Saturday, January 13, 2018

Crom (review by MMB)

When Northmen Die
Pure Steel Records
December 1, 2017
A new name (to this publication) in melodic metal rolls in with huge confidence. Meet Crom. If it’s your game to find melodic, memorable albums with good singing, then shuffle the cards and make this pick. Crom is concerned not with speed per se, and is interested not in heaviness itself, but rather in something bigger, something indispensable: the art and the sophistication of fine melodies that many people can enjoy. Let’s get out of the way the basic formalities of sound and style descriptions. Crom is, depending on your viewpoint, melodic Viking metal and melodic heavy metal. Regardless of image or lyrical or visual matters, just based on the music, this is adult contemporary metal, more specifically, midtempo symphonic and for singing along.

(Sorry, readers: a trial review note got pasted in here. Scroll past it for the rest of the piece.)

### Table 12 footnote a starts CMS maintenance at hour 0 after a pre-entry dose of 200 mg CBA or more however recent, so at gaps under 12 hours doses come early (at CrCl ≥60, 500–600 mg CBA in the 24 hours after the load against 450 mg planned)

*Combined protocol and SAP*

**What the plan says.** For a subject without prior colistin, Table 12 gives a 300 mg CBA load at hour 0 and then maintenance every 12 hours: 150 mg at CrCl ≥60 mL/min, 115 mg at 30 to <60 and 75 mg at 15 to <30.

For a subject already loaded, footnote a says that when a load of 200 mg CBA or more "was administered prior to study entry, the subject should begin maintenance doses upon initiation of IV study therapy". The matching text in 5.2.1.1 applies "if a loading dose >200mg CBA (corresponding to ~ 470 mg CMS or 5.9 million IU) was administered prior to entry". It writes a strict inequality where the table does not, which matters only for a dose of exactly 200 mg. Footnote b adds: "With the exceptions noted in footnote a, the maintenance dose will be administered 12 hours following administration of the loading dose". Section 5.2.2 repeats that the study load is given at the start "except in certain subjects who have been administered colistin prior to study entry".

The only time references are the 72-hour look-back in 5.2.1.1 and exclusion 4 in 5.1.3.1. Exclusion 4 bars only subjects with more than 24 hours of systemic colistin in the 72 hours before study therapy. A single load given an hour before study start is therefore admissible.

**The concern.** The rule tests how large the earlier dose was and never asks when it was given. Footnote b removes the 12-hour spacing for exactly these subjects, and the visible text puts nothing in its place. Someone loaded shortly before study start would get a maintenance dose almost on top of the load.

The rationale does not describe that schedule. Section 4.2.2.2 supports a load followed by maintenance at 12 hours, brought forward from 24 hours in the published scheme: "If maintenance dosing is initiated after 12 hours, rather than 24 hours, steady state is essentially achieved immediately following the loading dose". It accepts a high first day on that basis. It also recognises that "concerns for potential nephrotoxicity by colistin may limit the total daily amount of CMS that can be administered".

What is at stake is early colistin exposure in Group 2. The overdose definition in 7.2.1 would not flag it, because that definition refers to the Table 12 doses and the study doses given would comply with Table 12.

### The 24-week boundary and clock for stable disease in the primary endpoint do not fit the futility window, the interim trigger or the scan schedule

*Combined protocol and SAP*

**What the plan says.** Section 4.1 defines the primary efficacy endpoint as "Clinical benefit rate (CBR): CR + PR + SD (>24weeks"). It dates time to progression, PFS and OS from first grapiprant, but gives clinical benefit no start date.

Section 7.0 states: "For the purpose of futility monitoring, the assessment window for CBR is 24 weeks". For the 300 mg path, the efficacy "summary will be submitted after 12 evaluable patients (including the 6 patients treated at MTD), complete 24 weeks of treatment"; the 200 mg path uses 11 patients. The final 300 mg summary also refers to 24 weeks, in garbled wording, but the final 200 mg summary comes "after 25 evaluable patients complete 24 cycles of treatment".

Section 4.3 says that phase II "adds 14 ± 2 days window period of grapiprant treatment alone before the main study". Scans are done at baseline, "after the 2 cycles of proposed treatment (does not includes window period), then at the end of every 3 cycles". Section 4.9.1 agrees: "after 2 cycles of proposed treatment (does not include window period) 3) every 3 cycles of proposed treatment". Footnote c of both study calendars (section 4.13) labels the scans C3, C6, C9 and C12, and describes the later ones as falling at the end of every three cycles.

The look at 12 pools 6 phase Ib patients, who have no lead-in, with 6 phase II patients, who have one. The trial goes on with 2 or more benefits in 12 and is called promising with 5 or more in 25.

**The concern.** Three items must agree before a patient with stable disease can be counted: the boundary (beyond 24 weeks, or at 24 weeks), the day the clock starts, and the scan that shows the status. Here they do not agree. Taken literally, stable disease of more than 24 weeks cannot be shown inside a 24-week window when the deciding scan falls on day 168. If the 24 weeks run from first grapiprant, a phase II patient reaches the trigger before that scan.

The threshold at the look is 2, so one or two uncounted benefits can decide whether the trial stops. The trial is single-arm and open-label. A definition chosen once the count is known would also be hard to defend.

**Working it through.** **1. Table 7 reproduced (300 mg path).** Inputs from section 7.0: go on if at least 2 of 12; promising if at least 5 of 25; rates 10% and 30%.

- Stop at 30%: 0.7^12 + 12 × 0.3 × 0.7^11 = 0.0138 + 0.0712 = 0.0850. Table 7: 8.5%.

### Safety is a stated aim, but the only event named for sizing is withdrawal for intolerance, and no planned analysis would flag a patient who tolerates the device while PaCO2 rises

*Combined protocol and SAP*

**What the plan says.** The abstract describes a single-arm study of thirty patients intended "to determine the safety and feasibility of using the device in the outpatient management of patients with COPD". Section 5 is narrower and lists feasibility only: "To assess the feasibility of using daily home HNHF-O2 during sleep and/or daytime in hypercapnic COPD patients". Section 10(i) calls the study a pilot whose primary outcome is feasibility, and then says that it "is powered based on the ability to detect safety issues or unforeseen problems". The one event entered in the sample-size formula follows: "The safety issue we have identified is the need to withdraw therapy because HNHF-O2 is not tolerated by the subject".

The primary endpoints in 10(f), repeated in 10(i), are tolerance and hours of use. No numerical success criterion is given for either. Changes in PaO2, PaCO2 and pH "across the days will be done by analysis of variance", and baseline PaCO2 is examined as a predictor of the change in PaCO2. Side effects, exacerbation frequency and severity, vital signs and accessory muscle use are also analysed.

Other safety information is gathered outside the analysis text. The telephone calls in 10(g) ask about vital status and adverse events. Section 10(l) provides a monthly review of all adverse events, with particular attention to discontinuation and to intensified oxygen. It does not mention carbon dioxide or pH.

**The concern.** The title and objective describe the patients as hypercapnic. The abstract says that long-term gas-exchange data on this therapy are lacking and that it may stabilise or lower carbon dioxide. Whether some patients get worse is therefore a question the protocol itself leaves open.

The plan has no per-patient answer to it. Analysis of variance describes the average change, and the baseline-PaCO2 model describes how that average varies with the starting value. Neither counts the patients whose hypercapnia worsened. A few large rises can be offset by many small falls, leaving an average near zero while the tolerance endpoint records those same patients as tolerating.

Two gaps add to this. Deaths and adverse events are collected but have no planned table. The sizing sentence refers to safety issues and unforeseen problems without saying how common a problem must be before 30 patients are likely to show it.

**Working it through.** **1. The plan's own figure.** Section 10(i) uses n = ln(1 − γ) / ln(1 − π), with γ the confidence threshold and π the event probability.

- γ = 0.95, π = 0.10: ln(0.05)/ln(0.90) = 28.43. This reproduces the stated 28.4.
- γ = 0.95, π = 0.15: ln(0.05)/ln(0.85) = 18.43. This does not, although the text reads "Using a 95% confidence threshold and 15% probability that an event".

There are luscious background choirs, with the objective of the creation of epic majesty as if you are in an opera hall or in a big movie theater with booming sound. Much of the music sounds like anthems, although there are some quieter moments, with ballads or power ballads.
Crom is melodic music, but it is also melancholic. The guitar melodies move under the weight of themes of death, loneliness and good-byes. The singing, appropriately, is friendly to the ear, but I’m pretty sure that few people would consider it happy, for it has a great tone of sadness to it. As the album advances, the singing continues to go deeper into areas of dejection and heartache. In other words, some of the songs may work with the consumption of certain beverages at European metal festivals, but not it’s super cheery music, either. Nevertheless, this music is, most of all, traditional and melodic heavy metal. It should be fun to the listener because Crom music also has an uplifting spirit that carries the tunes.

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